Susan F. Craft, author of the historical novel, The Chamomile, was once an Army brat, who has lived in Columbia, SC, sixty years. She married her high school sweetheart, and they have two adult children, one granddaughter, and a granddog.
Susan has worked for SC Educational Television, the SC Department of Mental Health, the SC College of Pharmacy, and currently the SC Senate.
She’s a history nerd who enjoys painting, singing, listening to music, and sitting on her front porch watching the rabbits eat all her day lily bulbs.
Susan, it’s great to have you at Novel PASTimes today. Could you share with us some of the surprises you’ve encountered along the road to publishing?
Thank you so much for inviting me.
I’m constantly surprised by the learning curve for authors as far as technology goes. I’m over 60, so I didn’t grow up with computers and such and am not that comfortable with technology. Publishers demand that authors create a strong platform (a network) through: a website; blogs; email; FaceBook; Pinterest; texting; and Twitter. An author can no longer simply sit at her desk and write. She must wade out into the fray of social networking. It can be fun interacting with people who leave comments on blog posts, but learning how to use all the technology can be daunting for someone like me.
Please tell us something about your novel, The Chamomile.
Lilyan Cameron joins Patriot spies in British occupied Charlestown, SC, to rescue her brother from a notorious prison ship. "I’ll lie, steal, kill or be killed", she promises Nicholas Xanthakos, a scout with Francis Marion’s partisans, who leads the mission. In Nicholas’ arms she discovers enduring love. A home. But a home that is a long time coming. Her journey requires she save the life of one British officer and kill another to save her Cherokee friend. In escaping bounty hunters, she treks 200 miles of wilderness and very nearly loses everything before finally reuniting with her true love.
The Chamomile is set in Charlestown, South Carolina during the Revolutionary War period—one of my favorites! What drew you to write about this time period and the location of your story?
My small state has an amazing history, and many people aren’t aware of the huge part it played in winning the Revolutionary War. Charleston, known as Charlestown until 1783, is a fascinating city that emits the most amazing vibes (sorry, I’m a 60’s girl) when you walk its streets.
The Revolutionary War was a turbulent time of high passions and human drama -- America’s first civil war that tore families apart. Just about everything about the time period appeals to me. A soft glow reflected in a pewter mug, a crisp white mobcap, delicate lace dripping from the elbow of a sleeve, a neatly tied cravat, fiery and impassioned voices arguing over the war, the smell of freshly brewed tea – all of these things stir my imagination.
Here’s how my character Lilyan Cameron describes her beloved city:
Outside on the stoop, Lilyan paused to breathe in the cool air, rich with salt from the sea and the pungent odor of loamy soil settled atop centuries-old layers of oyster and clamshell shards.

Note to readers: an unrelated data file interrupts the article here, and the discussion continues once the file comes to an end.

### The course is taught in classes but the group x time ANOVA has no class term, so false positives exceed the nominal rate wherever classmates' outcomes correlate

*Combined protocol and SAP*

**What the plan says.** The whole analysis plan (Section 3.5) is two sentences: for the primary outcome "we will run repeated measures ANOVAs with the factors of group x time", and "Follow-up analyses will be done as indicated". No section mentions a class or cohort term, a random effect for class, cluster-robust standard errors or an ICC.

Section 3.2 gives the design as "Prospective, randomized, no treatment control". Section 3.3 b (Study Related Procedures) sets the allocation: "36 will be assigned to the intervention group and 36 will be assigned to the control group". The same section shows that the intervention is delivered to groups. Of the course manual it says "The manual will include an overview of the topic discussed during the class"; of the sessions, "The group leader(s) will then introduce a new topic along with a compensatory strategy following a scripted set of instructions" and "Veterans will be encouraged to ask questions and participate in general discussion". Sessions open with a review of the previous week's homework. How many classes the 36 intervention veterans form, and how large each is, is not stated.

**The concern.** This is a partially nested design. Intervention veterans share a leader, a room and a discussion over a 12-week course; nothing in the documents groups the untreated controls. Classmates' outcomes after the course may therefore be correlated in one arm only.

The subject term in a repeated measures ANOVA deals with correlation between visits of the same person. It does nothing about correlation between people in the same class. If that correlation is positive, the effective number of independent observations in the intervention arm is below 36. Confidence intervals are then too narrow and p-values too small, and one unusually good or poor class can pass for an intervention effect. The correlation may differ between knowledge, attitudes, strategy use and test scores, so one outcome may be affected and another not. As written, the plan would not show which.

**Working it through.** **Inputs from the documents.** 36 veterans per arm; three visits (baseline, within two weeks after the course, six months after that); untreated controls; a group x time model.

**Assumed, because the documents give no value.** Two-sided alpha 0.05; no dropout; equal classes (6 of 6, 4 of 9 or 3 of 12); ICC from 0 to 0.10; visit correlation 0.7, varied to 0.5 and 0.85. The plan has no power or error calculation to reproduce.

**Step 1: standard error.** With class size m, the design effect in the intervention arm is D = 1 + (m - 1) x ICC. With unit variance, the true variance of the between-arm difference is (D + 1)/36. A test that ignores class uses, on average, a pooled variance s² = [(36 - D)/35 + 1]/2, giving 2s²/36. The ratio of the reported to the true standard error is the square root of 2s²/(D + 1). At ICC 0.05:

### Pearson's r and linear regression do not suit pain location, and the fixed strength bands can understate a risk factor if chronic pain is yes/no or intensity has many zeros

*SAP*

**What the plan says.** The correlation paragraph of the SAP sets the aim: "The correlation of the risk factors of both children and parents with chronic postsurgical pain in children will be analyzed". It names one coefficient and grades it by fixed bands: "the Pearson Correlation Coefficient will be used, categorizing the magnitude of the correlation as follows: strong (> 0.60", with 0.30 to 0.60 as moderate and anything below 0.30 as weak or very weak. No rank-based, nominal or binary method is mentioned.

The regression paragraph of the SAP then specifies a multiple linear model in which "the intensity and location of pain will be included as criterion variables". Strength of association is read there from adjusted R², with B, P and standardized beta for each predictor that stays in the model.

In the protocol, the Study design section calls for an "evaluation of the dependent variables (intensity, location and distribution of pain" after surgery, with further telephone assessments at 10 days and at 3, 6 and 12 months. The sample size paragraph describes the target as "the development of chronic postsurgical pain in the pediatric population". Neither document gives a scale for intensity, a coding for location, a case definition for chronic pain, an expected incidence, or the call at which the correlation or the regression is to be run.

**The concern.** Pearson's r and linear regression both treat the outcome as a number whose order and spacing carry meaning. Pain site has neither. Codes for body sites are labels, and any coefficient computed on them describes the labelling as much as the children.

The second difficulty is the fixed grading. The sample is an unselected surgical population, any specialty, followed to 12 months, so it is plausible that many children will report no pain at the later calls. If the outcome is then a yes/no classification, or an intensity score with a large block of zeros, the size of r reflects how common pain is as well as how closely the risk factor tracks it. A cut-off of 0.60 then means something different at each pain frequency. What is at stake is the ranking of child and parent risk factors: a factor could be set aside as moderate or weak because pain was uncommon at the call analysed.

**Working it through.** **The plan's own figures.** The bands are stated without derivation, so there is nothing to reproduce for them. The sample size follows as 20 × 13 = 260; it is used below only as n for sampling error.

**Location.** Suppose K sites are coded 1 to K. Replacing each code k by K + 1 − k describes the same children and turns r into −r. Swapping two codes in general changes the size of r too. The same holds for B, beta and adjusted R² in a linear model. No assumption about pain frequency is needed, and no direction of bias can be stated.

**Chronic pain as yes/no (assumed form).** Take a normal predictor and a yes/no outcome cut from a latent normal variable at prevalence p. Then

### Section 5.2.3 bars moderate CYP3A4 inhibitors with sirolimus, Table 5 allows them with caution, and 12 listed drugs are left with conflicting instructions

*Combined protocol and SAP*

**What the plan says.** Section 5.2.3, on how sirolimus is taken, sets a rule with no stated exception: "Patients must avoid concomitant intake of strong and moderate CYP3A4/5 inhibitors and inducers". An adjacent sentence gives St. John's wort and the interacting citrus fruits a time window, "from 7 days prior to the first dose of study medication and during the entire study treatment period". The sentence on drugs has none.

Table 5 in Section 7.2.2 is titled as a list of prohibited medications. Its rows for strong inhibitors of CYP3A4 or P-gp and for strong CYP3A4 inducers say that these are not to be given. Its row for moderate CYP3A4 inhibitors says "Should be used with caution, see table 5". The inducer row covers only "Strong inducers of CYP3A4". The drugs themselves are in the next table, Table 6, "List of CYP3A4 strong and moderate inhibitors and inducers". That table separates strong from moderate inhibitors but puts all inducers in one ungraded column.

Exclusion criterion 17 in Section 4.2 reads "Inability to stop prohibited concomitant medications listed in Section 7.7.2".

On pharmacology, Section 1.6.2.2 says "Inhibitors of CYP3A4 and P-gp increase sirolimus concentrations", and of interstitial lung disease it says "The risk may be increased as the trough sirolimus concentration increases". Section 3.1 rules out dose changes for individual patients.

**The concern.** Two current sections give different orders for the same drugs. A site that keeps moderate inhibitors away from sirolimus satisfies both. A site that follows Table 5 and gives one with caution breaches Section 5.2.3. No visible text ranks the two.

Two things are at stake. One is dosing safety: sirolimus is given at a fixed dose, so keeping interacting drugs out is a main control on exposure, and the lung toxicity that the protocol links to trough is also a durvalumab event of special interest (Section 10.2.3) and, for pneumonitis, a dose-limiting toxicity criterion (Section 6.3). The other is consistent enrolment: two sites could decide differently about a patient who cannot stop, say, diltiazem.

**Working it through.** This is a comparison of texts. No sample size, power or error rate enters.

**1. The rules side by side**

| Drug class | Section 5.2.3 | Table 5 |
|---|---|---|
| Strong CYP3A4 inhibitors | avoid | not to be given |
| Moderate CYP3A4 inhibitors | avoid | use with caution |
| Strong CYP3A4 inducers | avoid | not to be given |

She pulled her cape tighter against a blustery wind that whipped in from the Ashley and the Cooper, twin rivers that flowed on either side of Charlestown. At the tip of the peninsula, the rivers joined together in a rush to the sea, forming marsh-lined inlets and tiny islands that peppered the bay areas, ripe with oysters, shrimp, loggerhead turtles, and myriad species of waterfowl and wildlife.
Have you found that similar themes throughout your writing? Why? Or why not?
I do have similar themes throughout my writing--faith under pressure and letting go of willfulness and reliance upon self-sufficiency.
I visualize my body of work as a tapestry through which I’ve spun a golden thread of faith made from finely hetcheled flax silk. Although it may disappear from sight, it’s always there, a constant foundation, binding the piece together.
What drew you to writing historical novels?
My seventh grade South Carolina history teacher, Lucia Daniel, brought history to life for me, and it’s fascinated me since. Francis Marion became a real person when she explained his heartbreak at losing his dear nephew, his intended heir, who was killed by the British when they discovered his connection to General Marion. After that, I began to see the figures in history as not just names I had to memorize, but as real, sometimes ordinary people who rose to the occasion (or not) when called upon during extraordinary circumstances.
If you’re anything like I am, one favorite book is hard to pick! Do you have two or three top picks among the historical genre that you would care to recommend?
I recently read Burning Sky by Lori Benton. It’s extraordinary. I recommend anything written by the authors who belong to a group called Colonial American Christian Writers. We have a blog, Colonial Quills, where we feature interesting information we come across in our research.
What do you consider the best resources for historical research?
More tomorrow from author, Susan F. Craft. Please answer her question below in the comment section to qualify for a drawing of her historical novel, The Chamomile.
Do you prefer the heroes and heroines in the novels you read (especially romantic suspense novels) to be handsome or beautiful?
To be entered in this week’s drawings, please do the following:
1) Answer the question.
2) Leave your email addy in the form of name[at]domain[dot]com.
3) Leave your answer in the comments before 8:30 a.m. ET on Friday morning. Thank you!